another direction and take center stage byu telling a story, etc. Womens
overlapping agreements and support seen as interruptions
Women are irritated by men who interrupt to change eht conversational
topic.

Lakoff (1975) Informal Observations and Intuitions


Deficit model of language use
Womens speaking style (uncertainty and hesitancy) denies
them access to power.

Zimmerman & West (1975)- Empirical Study of


Conversation
Interruptions- more occurred in mixed-sex groups, most by
men.
Women are not inadequate but men oppress women with their
interruptions, denying them an = status as a communication
partner

UCHIA & TROEMEL-PLOETZ- Men are BAD!


CAMERON- Men are BAD!
COATES- Dont call it dominance
You dont have to put down men to bring up women.

Direct relationships between gender & language


(e.g. Japanese, Hopi, etc).
Language & gender research concerned with:
Male and female differences
Gender cultural difference verses power and dominance

Gendered language use interpreted as reflecting


pre-existing & maintaining social distinctions
Past: Gender roles were more well defined
Present: Subgroups within those gender categories
Future: Lack of language-gender differentiation possible

Past Concrete & Established Gender Identity


Men and Women had more defined gender roles

Remember the Language Forms


Japanese pronouns & deprecatory words

Lack of Mobility - less interaction with different


communication styles
Nichols (1979) the women who took less traditional
work roles outside of the homes & further from their
homes experienced language variation different from
those who stayed home. Older women and men stayed in
local community and maintained their Creole language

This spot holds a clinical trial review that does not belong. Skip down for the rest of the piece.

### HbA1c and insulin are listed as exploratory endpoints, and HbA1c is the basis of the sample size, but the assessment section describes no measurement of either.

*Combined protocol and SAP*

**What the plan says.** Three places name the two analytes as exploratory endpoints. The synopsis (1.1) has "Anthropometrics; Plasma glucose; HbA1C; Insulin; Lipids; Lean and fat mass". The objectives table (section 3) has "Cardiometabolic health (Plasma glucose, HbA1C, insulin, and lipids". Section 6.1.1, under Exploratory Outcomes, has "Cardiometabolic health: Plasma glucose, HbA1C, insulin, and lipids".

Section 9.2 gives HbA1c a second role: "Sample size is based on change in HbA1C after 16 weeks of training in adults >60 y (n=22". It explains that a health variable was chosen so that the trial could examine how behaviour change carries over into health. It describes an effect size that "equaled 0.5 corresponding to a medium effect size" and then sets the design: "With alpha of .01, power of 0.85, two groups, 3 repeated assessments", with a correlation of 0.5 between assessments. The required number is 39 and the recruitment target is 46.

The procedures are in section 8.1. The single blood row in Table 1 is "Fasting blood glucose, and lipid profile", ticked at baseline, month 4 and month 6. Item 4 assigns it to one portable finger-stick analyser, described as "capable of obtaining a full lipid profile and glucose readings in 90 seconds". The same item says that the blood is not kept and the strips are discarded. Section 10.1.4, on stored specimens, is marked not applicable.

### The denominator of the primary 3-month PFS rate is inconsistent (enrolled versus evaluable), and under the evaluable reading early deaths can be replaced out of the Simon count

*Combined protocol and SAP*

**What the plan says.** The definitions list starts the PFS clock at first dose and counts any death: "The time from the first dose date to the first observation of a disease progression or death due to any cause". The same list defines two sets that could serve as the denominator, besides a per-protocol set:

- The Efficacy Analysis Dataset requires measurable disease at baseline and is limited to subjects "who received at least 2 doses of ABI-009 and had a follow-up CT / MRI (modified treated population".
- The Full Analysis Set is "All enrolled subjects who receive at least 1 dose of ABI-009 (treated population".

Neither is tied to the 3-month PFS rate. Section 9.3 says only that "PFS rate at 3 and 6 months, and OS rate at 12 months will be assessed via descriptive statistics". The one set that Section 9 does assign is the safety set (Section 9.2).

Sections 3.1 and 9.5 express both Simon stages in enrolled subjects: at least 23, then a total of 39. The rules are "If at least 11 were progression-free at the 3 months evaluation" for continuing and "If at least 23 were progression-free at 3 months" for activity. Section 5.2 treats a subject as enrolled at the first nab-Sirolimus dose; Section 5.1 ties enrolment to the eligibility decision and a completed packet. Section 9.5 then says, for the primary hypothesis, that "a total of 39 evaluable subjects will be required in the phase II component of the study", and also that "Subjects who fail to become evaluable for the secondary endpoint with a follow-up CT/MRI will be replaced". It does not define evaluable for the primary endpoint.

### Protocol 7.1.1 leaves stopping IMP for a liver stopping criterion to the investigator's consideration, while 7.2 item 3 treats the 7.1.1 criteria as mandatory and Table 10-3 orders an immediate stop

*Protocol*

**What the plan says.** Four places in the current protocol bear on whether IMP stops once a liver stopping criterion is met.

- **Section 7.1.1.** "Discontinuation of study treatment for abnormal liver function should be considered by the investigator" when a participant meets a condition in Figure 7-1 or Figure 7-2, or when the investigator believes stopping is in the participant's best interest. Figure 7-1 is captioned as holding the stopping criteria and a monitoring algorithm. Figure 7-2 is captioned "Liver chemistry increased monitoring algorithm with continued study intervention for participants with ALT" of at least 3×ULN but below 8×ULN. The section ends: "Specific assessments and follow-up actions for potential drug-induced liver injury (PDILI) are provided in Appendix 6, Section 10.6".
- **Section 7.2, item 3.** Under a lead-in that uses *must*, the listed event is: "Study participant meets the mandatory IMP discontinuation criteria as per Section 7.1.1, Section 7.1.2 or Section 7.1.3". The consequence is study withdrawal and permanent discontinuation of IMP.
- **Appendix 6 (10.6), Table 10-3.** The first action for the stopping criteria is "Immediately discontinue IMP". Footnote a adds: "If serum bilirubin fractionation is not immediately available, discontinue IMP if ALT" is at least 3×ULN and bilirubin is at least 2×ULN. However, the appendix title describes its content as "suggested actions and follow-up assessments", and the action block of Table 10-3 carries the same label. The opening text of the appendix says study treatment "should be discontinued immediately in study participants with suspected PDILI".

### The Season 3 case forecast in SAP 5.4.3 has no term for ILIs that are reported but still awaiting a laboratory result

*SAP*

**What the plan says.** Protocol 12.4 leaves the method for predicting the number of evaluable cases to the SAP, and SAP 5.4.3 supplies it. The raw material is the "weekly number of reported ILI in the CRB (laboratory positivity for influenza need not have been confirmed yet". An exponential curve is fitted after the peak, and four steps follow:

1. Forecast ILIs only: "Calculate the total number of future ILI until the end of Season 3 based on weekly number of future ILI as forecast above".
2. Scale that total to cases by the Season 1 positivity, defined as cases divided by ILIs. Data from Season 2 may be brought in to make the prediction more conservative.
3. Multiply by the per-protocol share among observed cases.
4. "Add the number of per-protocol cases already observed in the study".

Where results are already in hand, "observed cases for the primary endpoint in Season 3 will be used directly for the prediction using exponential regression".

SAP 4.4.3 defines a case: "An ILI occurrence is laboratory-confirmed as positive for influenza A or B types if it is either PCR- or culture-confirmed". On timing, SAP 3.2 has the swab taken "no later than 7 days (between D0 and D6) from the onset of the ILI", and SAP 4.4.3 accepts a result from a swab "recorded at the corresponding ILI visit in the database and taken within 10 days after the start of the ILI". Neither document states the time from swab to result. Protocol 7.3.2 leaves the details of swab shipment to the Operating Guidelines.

Value placed on upholding traditions (language)

Past no mobility-meant there werent as many


subgroups to identify with. Male, female, or
undesirable.
Present: Greater subgroups to choose from due to
increased interactions/mobility (Nichols).
More flexible gender roles

Milroy- language reflects community integration as opposed


to gender differences

Female gender is more flexible

German school girls


Japanese school girls
Women can violate gender rules more easily than men can
(posture, etc. ) however, that gap is beginning to close (stay
at home dads, dancing, etc.)

Childrearing Practices

Value of Identifying Gender Immediately


Maltz & Borker
Single Sex Peer Groups from an early age

Media

Advertisements, etc.

Sunderland (1995)

German classroom research


The boys reported they would not say, were girls.
Its not possible.
girls forfeit gender for participation Were boys!

People taking on different gender roles


Transexuals
Electronic Communication lack of gender identification
and adress on the internet may effect how people
habitually interact (McAdams).

Japanese Girls using vernacular terms in school but


not with their elders.
In the future a heterosexual man may say to another
heterosexual male friend, youre a diva and mean it
as a compliment.
Written Language Paradox- he/she. In the future will
we create new vocabulary (shim)?

Metshire, Swainn, Deumert, & Leap (2000).


Gender and Language Use. In Introducing
Sociolinguistics. Philadelphia: John
Benjamins Publishing. (216-247).
Tannen, D. (1994). Interpreting interruption
in conversation. In Gender & discourse.
Oxford University Press (53-79).